The Gwen Chicago

"Lux" Glamour on Michigan Avenue

Client: Simeone Deary Design Group via Brassell Design Consultants
Scope: Custom Architectural Artwork
The McGraw-Hill Building underwent a controversial "facade-ectomy" when it acquired landmark status after a developer made plans to raze it In order to carry out plans for a mall leading to a Nordstrom's a block away without razing the McGraw-Hill Building, the developer kept the facade but built a new structure on which to hang it
So Buck reluctantly modified his plan. Instead of being torn down, the McGraw-Hill Building would undergo a “façade-ectomy,” an oft-derided process in which a historical façade is maintained while a new structure is built behind it. Buck’s proposed mall would still run from Michigan over Rush to the new Nordstrom behind it; now it would just run through the McGraw-Hill Building rather than over its demolished memory.
But the elegant façade was worth saving. Dating from the same decade as the Wrigley Building a block to the south, it is the only remaining Art Deco building on Michigan Avenue besides the Palmolive Building, and it displays the strong vertical lines and setbacks characteristic of that style. Its most noteworthy feature is a series of stylish sculptural panels around the fourth floor depicting the Zodiac, as well as three panels of Greek deities – Diana, Atlas, and Helios – above the main entrance. The facade of the McGraw-Hill Building features sculptural panels with Greek deities and the Zodiac, by the artists Gwen and Eugene Lux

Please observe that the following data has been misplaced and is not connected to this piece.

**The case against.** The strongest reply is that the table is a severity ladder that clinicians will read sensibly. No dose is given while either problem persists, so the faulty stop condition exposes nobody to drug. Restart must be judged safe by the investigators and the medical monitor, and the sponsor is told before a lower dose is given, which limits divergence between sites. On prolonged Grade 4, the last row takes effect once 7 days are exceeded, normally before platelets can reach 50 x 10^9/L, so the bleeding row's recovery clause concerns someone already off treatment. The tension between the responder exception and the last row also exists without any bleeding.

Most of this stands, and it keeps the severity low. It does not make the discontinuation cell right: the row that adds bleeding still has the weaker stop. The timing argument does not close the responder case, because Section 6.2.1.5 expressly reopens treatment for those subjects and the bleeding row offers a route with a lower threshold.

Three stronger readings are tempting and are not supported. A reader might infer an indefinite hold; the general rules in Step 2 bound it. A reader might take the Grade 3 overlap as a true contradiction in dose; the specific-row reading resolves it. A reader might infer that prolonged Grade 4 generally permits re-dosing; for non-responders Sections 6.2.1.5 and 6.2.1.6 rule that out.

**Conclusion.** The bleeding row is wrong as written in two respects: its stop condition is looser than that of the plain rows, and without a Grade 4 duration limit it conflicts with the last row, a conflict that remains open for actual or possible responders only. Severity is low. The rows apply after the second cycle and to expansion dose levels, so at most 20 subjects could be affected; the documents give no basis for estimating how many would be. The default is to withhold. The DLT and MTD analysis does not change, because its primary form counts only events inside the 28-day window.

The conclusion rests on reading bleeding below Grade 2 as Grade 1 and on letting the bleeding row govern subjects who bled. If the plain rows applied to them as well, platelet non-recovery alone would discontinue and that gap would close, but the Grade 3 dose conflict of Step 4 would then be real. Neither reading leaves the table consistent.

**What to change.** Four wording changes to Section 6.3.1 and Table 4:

the McGraw-Hill is 17 stories – and just the façade cost around $10 million.
These decorative limestone panels survive as examples of the ornamentation found on the prestige buildings that were first constructed along North Michigan Avenue from 1918-1930.
An example of Art Deco architecture, the building combines classical and modern decoration in its distinctive style. Most noteworthy are gggggthe hand-carved zodiac-themed limestone panels which adorn the building's facade.

Chicago-born Gwen Lux designed the bas-relief sculptures depicting the zodiac that are featured on the exterior of the building. These now serve as inspiration for each room’s iteration of her works above the bed. 
Artist Gwen Creighton Lux (1908-1987) was an important sculptress, designer, teacher and lecturer. A female pioneer in her medium, her large sculptures were abstract in style and were typically constructed from polyester resin, concrete and metals. In addition to her significant contributions to the Chicago vernacular, she also created the large metal figures on the exterior of Rockefeller Center in New York.
Sculptress Gwen Creighton Lux
The Gwen's Exterior Facade
with Original Sculpted Panels
A Preserved Panel in the Atrium
of The Shops at Northbridge
Capricorn & Virgo Panels in the Lobby
Capricorn Headboard Wall Art
Capricorn Room Mockup
Virgo Headboard Wall Art
Virgo Room Mockup
Custom wallcovering behind the minibars.
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